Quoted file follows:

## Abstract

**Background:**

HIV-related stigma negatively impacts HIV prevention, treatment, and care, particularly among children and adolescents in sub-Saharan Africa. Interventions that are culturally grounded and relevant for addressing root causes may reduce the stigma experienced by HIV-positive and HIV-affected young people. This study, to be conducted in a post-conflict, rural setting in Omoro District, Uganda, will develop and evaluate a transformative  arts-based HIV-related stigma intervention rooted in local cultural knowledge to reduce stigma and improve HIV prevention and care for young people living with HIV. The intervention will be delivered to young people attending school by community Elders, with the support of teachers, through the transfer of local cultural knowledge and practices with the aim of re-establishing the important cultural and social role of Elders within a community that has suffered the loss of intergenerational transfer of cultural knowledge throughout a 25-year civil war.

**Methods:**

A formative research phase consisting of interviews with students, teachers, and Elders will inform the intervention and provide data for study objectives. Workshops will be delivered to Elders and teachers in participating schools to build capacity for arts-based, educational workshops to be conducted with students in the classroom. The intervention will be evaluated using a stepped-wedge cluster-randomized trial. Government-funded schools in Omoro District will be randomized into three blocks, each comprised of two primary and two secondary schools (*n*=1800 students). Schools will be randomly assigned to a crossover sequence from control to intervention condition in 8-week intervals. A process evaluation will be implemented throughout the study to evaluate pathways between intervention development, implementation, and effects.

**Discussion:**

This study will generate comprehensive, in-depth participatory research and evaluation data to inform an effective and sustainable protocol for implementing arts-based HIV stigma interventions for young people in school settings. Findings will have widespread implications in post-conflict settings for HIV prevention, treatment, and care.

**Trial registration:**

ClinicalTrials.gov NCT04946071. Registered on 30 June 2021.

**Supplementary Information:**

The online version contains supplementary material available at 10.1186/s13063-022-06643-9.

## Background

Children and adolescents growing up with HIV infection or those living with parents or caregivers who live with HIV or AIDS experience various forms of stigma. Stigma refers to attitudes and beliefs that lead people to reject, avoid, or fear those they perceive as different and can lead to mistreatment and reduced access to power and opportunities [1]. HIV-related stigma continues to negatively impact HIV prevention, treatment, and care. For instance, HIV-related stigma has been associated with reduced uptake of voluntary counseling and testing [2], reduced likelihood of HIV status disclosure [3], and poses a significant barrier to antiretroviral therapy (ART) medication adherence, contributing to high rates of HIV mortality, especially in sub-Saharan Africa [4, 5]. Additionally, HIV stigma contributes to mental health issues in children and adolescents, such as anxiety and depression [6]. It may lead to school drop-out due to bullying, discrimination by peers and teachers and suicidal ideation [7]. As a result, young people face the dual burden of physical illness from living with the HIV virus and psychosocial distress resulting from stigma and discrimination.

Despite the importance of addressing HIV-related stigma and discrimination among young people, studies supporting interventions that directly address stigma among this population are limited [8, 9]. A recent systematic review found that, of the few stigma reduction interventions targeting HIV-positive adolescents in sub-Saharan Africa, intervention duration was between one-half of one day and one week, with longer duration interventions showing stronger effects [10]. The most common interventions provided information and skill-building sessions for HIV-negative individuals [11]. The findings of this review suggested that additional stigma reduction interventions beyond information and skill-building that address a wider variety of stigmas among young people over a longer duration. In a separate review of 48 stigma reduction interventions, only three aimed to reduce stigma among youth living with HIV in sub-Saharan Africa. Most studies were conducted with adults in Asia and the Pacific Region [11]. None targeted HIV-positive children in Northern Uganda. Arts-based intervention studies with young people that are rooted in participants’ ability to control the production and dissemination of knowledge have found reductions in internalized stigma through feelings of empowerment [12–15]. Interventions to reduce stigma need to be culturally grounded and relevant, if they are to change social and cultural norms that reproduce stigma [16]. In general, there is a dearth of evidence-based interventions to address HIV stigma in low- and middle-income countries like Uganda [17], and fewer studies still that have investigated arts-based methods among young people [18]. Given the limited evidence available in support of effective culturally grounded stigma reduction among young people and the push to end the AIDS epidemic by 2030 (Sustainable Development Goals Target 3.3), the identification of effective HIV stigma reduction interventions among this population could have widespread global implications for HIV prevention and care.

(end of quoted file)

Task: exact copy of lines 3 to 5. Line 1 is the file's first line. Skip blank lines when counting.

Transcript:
HIV-related stigma negatively impacts HIV prevention, treatment, and care, particularly among children and adolescents in sub-Saharan Africa. Interventions that are culturally grounded and relevant for addressing root causes may reduce the stigma experienced by HIV-positive and HIV-affected young people. This study, to be conducted in a post-conflict, rural setting in Omoro District, Uganda, will develop and evaluate a transformative  arts-based HIV-related stigma intervention rooted in local cultural knowledge to reduce stigma and improve HIV prevention and care for young people living with HIV. The intervention will be delivered to young people attending school by community Elders, with the support of teachers, through the transfer of local cultural knowledge and practices with the aim of re-establishing the important cultural and social role of Elders within a community that has suffered the loss of intergenerational transfer of cultural knowledge throughout a 25-year civil war.

**Methods:**

A formative research phase consisting of interviews with students, teachers, and Elders will inform the intervention and provide data for study objectives. Workshops will be delivered to Elders and teachers in participating schools to build capacity for arts-based, educational workshops to be conducted with students in the classroom. The intervention will be evaluated using a stepped-wedge cluster-randomized trial. Government-funded schools in Omoro District will be randomized into three blocks, each comprised of two primary and two secondary schools (*n*=1800 students). Schools will be randomly assigned to a crossover sequence from control to intervention condition in 8-week intervals. A process evaluation will be implemented throughout the study to evaluate pathways between intervention development, implementation, and effects.